Poland, Austria to Send Hundreds of Border Guards to Greece as EU Solidarity Grows



A member of the European Border Guard Agency “Frontex.” Photo Credit: twitter.com/frontex

Following the recent dramatic developments along Greece’s eastern borders, one EU member state after the other is announcing additional support for Greece to protect the EU’s border with Turkey.

EU member states have reached several bilateral agreements with Greek authorities on top of the aid that has already been announced by the European Border and Coast Guard Agency Frontex.

Greece’s Kathimerini newspaper reported on Tuesday that authorities in Poland and Austria have reached an agreement with their Greek counterparts to send a significant number of policemen to assist in the guarding of the border at Evros.

The report suggests that Poland has made the decision to send more than a hundred men from its police force’s special units — and is ready to send many more if Athens requests it.

Austria, whose leader Sebastian Kurz recently made a series of very supportive statements for Greece’s border enforcement efforts, has decided to send more than a dozen special police forces, along with material help.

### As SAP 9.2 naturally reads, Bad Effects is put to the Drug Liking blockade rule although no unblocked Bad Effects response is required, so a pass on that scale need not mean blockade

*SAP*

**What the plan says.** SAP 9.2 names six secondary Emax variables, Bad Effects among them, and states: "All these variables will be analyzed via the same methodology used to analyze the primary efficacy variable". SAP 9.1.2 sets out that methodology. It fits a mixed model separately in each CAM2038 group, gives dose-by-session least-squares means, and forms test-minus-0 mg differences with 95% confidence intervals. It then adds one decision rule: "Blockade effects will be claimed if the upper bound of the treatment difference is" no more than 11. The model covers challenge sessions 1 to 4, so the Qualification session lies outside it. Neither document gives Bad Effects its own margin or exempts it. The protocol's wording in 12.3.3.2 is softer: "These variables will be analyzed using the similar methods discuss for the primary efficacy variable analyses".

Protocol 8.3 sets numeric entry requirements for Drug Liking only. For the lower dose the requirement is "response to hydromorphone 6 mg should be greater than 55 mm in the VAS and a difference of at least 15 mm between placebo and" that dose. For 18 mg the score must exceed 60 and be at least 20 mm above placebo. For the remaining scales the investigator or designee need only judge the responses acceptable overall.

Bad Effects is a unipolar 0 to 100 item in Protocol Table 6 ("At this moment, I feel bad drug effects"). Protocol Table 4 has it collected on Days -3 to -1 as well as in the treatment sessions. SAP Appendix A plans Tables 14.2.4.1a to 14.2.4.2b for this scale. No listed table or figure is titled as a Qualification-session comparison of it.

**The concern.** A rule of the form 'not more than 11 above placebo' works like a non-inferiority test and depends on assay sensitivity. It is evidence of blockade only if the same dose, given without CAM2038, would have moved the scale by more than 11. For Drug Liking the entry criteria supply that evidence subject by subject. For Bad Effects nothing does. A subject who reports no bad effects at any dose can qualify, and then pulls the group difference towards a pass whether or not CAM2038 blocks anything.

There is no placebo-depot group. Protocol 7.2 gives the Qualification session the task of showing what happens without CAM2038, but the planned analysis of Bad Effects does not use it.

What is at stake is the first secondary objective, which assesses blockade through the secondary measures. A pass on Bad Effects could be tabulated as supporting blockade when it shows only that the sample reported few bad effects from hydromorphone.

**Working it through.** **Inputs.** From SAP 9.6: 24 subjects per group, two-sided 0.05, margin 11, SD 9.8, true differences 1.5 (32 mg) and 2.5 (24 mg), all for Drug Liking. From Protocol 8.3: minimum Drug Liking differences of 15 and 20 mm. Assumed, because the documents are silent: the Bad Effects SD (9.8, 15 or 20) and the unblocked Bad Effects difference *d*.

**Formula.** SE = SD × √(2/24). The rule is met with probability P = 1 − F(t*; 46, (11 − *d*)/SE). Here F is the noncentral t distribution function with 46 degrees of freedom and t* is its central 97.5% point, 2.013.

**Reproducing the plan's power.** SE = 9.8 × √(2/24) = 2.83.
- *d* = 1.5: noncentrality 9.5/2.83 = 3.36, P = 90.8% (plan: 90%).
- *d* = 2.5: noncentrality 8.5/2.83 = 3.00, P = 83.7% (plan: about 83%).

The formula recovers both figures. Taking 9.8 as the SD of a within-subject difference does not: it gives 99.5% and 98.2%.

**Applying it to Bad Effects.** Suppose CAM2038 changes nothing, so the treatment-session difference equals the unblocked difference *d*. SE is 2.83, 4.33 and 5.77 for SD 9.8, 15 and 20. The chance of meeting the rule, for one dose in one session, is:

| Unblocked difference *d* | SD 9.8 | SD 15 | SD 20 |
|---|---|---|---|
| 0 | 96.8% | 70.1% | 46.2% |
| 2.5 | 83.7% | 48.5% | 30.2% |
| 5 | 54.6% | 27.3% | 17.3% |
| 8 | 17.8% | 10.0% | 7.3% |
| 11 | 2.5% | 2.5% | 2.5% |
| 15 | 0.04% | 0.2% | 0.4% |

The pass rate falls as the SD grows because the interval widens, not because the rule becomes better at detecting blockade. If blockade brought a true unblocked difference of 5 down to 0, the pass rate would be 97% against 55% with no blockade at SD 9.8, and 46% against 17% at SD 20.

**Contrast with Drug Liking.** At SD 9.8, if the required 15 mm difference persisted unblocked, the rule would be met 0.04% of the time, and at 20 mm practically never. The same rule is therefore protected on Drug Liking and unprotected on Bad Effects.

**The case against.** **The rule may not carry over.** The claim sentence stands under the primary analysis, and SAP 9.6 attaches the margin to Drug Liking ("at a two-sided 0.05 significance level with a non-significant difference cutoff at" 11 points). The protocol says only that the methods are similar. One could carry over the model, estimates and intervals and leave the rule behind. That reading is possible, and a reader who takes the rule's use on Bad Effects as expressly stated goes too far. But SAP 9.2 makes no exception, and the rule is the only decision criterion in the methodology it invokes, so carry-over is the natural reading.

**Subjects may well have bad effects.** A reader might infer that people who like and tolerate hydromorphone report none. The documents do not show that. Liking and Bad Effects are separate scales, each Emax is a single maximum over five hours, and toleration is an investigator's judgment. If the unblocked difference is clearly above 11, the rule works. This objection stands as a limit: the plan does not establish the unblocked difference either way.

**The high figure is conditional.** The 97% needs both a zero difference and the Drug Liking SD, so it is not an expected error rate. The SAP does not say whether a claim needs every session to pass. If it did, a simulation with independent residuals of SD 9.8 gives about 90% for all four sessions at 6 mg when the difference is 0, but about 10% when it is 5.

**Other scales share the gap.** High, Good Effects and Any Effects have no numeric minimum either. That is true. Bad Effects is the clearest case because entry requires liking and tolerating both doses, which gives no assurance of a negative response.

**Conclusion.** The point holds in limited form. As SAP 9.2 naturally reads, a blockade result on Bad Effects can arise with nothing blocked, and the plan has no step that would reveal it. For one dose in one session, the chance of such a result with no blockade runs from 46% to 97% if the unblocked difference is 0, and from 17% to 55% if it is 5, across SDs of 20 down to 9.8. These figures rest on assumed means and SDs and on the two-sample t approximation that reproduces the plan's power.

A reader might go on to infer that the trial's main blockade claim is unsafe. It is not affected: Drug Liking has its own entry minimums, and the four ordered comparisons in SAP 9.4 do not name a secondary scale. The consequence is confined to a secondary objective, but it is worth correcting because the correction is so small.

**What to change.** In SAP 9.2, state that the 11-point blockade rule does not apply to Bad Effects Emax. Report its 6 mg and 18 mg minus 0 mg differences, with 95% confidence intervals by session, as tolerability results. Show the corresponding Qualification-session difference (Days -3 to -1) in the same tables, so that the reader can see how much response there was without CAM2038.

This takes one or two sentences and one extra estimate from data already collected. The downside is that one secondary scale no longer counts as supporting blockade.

On Sunday, Nicos Anastasiades, the President of the Republic of Cyprus, contacted Greek Premier Kyriakos Mitsotakis and announced Nicosia’s decision to send Cypriot forces to assist their Greek counterparts.

A total of 22 Greek Cypriot border guards arrived in Greece on Monday and are already operating along the front line.

In addition to all these, more than one hundred border guards from across the European Union are expected to arrive in Greece on Wednesday.

This combined force will operate under the umbrella of Frontex.

Erdogan Calls Greece’s Behavior in Evros ”Murderous”

In the meantime, Turkish President Recep Tayyip Erdogan continued his extremely provocative statements against Greece and its armed forces on Tuesday.

Returning from Brussels late on Monday night, President Erdogan allegedly averred that ”Greece is not aware of international law.”

Quoted by Turkey’s Daily Sabah newspaper, Erdogan said that ”Mitsotakis needs to look at the universal declaration of human rights. They (the Greeks) need to know and accept that their treatment at the border is murderous. We will expose again the pictures of refugees stripped of their clothes this year at the UN General Assembly.”

Erdogan also repeated the Turkish claim that Greek forces have killed four or five refugees in Evros, a serious charge that Athens has repeatedly and forcefully denied.